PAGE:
2.    Now that your child has some great inspiration, help him or her decorate the construction paper to make a personalized placemat for each guest. Write a special message from your child on a corner of the placemat. Don’t forget to date the artwork.

3.    When the glue is dry, you can laminate the placemat to keep it clean. Simply place it face down on a piece of clear contact paper. Place another piece of contact paper over the back, and then trim the edges to make them even.

If you make this, please share your creations at

Check Out Our Winter Newsletter!

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The Winter Newsletter is Hot Off The Press!

Hello Dolly Parton’s Imagination Library family and friends! Our winter newsletter is out and ready to be viewed by YOU. In this issue, you can find information on our upcoming Toddler Fests and other exciting winter events. Also, you can learn about what to read to keep your little ones calm at bedtime, how to share your family album to your children as a story, how to contribute to our books for bravery program and much much more!

You can go straight to the newsletter by CLICKING HERE or sign up for the emailed version HERE. Enter your name right under the Free Books For Babies logo on the left side of the page.By signing up for the email you receive our newsletter straight to your inbox every time it’s published. This way you are the  first to get all the latest and greatest reading tips and ideas, sign up today!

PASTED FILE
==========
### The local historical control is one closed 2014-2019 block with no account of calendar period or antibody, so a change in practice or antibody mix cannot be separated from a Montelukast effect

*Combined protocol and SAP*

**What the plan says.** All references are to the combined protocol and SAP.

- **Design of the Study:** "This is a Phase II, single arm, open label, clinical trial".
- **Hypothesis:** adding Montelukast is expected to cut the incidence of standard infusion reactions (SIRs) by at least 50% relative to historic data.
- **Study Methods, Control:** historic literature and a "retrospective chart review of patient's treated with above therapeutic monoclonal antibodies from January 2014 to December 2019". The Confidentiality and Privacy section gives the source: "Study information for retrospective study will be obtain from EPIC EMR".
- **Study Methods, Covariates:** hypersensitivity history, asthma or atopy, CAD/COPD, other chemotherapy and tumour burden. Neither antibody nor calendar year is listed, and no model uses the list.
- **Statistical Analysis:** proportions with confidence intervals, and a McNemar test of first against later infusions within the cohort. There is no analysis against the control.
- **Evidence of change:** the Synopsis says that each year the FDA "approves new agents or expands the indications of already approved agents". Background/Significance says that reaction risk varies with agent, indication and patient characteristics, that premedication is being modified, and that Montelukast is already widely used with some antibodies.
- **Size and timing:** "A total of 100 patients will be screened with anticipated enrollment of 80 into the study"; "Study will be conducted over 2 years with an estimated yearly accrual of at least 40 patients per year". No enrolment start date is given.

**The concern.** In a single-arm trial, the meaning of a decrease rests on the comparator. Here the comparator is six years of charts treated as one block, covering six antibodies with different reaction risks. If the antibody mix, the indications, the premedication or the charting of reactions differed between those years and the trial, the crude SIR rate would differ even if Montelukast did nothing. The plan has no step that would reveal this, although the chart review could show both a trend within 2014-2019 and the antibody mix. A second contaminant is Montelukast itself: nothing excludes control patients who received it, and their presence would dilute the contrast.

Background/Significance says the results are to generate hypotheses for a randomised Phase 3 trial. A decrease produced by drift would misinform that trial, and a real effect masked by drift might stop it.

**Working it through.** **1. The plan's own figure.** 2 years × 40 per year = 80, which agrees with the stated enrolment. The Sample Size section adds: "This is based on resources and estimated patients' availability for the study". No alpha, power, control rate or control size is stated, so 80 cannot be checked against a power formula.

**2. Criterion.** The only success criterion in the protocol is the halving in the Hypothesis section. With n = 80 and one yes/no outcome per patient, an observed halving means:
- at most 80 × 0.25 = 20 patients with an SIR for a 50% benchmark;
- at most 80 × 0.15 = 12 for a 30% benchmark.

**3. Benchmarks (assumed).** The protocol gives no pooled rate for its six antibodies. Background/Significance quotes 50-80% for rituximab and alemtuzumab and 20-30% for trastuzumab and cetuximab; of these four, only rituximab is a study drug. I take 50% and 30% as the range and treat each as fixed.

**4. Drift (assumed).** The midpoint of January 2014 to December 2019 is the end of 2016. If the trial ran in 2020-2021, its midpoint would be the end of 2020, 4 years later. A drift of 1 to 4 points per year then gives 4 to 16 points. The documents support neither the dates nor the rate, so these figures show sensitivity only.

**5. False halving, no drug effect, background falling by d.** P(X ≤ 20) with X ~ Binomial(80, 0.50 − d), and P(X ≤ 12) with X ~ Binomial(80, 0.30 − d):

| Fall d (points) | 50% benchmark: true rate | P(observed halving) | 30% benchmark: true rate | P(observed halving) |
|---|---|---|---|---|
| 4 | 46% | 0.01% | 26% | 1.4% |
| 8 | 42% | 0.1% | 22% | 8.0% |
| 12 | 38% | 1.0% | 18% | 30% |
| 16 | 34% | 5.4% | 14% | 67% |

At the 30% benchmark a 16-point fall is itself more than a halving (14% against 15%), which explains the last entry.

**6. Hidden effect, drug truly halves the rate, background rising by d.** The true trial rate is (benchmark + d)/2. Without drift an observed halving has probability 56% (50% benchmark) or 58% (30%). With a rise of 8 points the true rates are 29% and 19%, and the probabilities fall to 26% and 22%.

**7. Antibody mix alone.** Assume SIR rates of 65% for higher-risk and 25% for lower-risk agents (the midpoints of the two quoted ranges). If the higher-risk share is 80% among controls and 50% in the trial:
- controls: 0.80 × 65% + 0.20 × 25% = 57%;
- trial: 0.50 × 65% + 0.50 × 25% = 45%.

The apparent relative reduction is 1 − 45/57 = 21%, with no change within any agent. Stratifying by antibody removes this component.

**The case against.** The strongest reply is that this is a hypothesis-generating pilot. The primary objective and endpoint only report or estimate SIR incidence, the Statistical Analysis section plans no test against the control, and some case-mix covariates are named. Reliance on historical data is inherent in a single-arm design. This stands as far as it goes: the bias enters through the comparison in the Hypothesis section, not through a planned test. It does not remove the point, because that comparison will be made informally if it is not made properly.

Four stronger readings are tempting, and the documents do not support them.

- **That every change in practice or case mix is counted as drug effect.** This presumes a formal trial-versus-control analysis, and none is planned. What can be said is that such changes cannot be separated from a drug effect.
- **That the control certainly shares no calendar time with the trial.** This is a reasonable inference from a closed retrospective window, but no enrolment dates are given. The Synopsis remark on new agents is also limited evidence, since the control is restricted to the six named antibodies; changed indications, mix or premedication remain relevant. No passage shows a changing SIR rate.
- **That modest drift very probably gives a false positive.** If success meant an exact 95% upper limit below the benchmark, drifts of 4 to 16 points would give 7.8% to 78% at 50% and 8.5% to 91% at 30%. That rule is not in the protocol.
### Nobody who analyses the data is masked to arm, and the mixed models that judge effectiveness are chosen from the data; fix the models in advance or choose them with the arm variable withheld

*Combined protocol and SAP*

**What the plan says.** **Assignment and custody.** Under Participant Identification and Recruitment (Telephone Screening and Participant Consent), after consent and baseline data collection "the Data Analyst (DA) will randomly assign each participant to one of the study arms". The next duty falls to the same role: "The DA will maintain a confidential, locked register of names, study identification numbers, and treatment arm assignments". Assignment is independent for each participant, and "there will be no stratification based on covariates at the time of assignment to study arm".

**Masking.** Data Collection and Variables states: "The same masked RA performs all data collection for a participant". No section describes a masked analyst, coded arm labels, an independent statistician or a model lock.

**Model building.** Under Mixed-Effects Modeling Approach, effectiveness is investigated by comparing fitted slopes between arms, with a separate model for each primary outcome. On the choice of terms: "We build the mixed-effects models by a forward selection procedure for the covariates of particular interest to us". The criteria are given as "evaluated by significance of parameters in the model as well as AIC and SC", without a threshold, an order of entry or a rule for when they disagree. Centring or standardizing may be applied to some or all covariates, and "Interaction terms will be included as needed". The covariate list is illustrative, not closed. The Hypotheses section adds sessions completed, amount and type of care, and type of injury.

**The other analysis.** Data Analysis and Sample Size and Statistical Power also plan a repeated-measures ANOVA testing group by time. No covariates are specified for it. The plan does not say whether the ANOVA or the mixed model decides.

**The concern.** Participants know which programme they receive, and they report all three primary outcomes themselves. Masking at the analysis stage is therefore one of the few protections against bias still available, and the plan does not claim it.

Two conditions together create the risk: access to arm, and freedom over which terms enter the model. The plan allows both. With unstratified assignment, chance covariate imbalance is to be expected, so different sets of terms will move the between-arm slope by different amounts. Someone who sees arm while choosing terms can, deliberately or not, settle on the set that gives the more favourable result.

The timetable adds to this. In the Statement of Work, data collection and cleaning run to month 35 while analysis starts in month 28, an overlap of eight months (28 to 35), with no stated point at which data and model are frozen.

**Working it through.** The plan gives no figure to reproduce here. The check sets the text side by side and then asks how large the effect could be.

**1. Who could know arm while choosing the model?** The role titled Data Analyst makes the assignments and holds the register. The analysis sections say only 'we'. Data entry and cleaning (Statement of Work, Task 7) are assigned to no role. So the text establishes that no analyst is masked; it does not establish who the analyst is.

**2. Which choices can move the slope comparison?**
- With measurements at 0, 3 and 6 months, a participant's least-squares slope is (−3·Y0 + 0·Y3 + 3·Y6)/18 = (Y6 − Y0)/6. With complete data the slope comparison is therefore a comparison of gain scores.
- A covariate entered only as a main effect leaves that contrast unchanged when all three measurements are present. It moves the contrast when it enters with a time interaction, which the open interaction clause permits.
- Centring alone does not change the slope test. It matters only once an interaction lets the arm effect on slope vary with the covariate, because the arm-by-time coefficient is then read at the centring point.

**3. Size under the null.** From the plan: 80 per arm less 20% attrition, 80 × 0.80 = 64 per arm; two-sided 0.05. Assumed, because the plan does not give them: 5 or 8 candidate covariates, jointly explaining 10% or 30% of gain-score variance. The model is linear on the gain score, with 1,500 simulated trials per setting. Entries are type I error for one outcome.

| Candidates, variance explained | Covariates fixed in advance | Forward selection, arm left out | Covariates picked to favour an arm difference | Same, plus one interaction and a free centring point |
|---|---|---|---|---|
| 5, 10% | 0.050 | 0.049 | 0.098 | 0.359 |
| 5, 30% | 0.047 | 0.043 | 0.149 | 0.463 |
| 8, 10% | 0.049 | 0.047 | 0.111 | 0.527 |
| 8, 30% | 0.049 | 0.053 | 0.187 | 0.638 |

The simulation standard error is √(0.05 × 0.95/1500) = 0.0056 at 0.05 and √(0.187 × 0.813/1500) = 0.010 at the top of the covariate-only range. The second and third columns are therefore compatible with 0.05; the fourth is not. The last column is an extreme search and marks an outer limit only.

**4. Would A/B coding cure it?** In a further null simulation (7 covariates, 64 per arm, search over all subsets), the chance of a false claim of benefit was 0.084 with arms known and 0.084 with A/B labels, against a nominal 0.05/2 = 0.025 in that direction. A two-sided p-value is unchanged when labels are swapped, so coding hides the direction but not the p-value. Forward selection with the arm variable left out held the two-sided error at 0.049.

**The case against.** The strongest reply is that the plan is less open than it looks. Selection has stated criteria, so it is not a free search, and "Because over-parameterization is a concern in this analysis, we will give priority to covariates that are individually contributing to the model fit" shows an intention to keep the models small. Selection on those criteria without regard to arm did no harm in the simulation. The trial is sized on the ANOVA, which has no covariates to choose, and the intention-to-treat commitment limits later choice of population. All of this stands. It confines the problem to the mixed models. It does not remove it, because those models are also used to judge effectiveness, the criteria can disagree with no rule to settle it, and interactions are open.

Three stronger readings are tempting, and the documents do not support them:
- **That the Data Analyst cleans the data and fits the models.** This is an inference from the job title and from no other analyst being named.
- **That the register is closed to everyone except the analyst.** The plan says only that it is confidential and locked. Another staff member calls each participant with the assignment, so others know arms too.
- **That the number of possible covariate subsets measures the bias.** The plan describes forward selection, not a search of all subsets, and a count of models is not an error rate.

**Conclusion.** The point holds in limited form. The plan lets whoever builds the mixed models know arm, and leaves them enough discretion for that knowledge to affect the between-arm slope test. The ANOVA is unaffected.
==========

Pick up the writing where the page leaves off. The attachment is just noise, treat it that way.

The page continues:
Happy Reading!

Photo Albums: Your Family’s Story Waiting to be Told

Posted by Kristin and Leann enjoy a recent Toddler Fest at the Anastasia Island Branch Library, St. Augustine, hosted by the Early Learning Coalition of Putnam & St. Johns Counties.

There may not be words printed beneath each photograph, but chances are, you know a story you can pass along to your child: the trip to Chicago in that old Plymouth Dart, the Christmas you had an emergency appendectomy, fishing in Nana’s lake.

Research has shown that it’s not just reading a book that stimulates your child—it’s the conversations you have while looking at the page. Your child’s vocabulary expands every time you point to and name an object or a person in the picture. And using a family photograph during story time can inspire you to tell a story with a beginning, middle, and end—which helps your child understand how language works. Chances are, you will also tell a family tale with more emotion in your voice and in your facial expressions, and that makes story time more interesting for your child.  In addition, those photos could prompt your child to share memories of his own. Verbal practice is important, even if he’s just repeating the words, “Grandpa’s truck” over and over.